We here present amethod to form a noncovalent conjugate of single-walled carbon nanotubes and folic acid aimed to interact with cells over-expressing folate receptors. The bonding was obtained without covalent chemical functionalization using a simple, rapid “one pot” synthesis method. The zeta potential for the single-walled carbon nanotube–folic acid solution was _32.4 mV at pH 7.0 and the result indicates that the folic acid coating inhibited aggregation of the carbon nanotubes. Properties of the single-walled carbon nanotube–folic acid conjugate were analyzed using ultraviolet-visible, fluorescence and Raman spectroscopies. While the folic acid fluorescence signature was significantly quenched by the presence of single-walled carbon nanotubes, the Raman spectra of the conjugate displayed a decreased distribution of sp3 sites. Both results were attributed to the noncovalent functionalization of the single-walled carbon nanotubes with folic acid. A more detailed investigation of the single-walled carbon nanotube–folic acid conjugates utilizing scanning electron microscopy, atomic force microscopy and energy-dispersive X-ray spectroscopy confirmed the presence of the well-defined folic acid coating on the individual single-walled carbon nanotubes. The single-walled carbon nanotube–folic acid conjugates were incubated with THP-1 cells and the internalization was evaluated by Giemsa staining with light microscopy, and cytotoxicity was evaluated using the MTT reduction assay. The cytotoxicity studies presented a low toxicity of the conjugates in the THP-1 cells. The low toxicity and the cellular uptake of single-walled carbon nanotube–folic acid by cancer cells suggest their potential use in carbon nanotube-based drug delivery systems and in the diagnosis of cancer or tropical diseases such as leishmaniasis.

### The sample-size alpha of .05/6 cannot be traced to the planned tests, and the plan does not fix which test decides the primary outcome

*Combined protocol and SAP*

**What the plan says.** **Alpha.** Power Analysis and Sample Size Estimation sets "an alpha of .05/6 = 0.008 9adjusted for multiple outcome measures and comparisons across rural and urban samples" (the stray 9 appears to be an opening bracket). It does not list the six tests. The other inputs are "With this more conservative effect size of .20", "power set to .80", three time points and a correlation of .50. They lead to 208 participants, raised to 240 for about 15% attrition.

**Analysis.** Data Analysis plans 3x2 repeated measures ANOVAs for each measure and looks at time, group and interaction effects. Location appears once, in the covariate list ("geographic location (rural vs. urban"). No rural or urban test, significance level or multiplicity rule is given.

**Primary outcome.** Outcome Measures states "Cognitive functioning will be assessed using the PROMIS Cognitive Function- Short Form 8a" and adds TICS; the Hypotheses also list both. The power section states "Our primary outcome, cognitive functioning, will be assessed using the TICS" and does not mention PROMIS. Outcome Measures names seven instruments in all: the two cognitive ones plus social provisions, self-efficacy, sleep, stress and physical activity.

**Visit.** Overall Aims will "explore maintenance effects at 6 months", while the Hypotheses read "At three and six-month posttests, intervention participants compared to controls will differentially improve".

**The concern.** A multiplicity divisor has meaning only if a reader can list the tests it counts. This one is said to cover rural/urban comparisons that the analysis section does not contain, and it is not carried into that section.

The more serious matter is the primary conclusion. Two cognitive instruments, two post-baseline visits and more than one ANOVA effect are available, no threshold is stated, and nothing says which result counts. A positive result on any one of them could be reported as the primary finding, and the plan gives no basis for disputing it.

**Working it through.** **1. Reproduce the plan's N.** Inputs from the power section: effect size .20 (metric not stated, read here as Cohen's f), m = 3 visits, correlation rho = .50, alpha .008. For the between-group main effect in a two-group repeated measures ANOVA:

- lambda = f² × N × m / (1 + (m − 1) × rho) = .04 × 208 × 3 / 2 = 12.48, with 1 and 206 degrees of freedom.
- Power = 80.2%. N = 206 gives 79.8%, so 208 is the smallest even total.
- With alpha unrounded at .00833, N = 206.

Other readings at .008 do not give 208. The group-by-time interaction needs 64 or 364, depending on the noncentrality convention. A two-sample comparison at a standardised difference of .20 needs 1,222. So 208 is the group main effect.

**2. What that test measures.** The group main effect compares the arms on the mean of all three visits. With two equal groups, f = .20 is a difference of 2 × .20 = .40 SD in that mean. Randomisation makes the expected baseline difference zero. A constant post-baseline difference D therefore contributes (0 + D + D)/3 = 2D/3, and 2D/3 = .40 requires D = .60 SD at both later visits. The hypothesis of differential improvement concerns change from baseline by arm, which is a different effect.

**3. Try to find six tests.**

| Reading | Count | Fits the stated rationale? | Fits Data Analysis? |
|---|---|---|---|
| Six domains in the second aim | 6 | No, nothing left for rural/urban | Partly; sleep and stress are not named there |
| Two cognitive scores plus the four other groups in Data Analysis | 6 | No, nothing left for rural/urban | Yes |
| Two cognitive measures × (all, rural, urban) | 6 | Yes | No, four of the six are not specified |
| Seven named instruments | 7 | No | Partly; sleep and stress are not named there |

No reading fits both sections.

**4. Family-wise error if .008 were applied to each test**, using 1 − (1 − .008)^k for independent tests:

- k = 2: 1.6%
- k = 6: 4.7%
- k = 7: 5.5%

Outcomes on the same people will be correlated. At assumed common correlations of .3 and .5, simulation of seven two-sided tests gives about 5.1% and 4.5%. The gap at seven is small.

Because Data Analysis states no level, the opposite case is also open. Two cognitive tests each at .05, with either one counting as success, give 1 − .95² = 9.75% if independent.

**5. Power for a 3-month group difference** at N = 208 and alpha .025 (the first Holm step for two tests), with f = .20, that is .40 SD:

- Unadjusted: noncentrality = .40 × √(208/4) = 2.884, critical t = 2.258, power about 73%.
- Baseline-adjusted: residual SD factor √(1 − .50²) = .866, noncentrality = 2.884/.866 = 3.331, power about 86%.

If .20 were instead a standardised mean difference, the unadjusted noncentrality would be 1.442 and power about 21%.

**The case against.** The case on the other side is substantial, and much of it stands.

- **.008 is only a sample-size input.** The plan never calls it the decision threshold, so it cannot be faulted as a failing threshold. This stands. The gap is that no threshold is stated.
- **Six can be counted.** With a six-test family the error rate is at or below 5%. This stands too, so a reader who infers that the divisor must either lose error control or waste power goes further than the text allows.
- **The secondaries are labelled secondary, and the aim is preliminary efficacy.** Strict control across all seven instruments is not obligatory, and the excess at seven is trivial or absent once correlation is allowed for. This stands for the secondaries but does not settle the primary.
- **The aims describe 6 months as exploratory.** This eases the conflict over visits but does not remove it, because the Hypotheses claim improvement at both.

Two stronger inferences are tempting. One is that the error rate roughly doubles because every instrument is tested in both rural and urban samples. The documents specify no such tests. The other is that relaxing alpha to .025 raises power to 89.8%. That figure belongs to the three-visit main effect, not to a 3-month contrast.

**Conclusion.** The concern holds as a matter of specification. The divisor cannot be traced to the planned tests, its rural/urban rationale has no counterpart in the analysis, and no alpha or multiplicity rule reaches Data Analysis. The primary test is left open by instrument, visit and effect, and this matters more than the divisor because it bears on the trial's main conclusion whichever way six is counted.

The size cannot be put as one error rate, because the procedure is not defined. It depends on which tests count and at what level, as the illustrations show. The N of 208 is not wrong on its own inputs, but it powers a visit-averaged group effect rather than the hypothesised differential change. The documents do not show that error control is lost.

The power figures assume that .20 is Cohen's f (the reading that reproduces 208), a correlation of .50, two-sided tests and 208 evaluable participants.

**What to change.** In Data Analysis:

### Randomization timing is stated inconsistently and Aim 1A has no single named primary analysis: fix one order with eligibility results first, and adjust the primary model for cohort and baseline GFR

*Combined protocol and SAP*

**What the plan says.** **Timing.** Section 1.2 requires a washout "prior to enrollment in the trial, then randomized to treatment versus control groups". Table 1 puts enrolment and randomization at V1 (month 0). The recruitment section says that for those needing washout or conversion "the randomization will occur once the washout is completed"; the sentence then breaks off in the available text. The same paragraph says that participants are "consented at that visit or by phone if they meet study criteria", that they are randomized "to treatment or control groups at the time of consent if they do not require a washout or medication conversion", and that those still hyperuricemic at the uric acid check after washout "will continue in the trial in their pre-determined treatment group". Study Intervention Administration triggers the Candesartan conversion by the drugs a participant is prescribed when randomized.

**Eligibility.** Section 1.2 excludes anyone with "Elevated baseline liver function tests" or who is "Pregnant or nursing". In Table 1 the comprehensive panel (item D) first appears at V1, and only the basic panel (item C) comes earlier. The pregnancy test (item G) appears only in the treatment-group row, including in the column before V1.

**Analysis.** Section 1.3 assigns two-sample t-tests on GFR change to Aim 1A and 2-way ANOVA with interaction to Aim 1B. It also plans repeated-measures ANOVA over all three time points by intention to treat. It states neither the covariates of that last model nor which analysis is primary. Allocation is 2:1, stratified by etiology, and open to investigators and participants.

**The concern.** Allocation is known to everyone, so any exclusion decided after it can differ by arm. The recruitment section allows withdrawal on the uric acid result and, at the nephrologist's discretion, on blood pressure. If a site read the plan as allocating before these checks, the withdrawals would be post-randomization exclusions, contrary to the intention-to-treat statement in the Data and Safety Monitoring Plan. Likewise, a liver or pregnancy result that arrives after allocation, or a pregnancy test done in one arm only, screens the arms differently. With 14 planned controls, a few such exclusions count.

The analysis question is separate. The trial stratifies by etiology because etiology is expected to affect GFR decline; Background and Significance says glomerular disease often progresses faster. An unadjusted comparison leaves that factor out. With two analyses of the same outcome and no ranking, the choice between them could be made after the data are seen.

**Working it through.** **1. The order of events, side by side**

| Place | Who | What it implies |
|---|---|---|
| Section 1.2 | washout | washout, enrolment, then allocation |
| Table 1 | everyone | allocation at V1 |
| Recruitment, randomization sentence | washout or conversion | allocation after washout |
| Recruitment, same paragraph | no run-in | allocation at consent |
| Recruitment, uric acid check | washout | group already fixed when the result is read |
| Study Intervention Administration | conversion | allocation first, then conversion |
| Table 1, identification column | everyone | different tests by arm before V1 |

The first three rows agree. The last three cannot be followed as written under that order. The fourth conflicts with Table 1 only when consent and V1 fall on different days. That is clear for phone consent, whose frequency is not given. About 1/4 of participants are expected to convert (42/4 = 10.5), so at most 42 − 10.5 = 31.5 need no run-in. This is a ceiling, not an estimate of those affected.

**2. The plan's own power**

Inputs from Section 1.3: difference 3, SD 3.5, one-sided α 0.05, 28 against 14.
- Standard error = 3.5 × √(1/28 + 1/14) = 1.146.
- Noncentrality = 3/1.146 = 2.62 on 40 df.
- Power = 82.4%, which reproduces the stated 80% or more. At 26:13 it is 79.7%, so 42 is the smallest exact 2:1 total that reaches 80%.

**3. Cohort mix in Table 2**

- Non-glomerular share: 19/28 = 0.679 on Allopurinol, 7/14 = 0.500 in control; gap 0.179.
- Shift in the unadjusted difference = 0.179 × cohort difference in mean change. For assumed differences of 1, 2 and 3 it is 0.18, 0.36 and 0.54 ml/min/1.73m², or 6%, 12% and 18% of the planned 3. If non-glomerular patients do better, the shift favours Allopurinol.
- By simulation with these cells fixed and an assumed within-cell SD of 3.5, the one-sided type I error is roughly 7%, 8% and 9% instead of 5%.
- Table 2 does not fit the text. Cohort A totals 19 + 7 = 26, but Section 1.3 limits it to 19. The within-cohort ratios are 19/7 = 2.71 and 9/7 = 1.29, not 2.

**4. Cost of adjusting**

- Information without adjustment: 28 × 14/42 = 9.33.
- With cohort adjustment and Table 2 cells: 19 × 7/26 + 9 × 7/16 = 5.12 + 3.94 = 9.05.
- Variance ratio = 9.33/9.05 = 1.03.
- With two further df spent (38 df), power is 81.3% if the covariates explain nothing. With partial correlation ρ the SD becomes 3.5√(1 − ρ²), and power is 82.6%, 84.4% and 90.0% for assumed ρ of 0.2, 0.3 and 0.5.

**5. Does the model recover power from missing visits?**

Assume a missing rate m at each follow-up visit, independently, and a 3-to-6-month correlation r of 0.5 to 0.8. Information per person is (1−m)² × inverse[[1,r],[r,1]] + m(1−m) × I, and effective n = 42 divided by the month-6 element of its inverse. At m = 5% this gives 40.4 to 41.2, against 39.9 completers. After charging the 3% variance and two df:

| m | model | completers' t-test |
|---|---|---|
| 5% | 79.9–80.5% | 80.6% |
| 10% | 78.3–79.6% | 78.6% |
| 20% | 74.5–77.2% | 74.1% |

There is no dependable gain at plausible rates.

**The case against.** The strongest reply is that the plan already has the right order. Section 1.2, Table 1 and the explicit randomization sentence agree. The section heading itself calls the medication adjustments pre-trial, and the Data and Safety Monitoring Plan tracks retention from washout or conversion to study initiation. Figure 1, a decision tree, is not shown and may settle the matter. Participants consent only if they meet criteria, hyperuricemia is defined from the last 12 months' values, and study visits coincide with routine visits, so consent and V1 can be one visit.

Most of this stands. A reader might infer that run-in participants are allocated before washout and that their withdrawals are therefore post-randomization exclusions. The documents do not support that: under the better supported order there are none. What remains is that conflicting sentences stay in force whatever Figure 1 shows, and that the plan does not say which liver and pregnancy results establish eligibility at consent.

Bibliographical note© The Royal Society of Chemistry 2013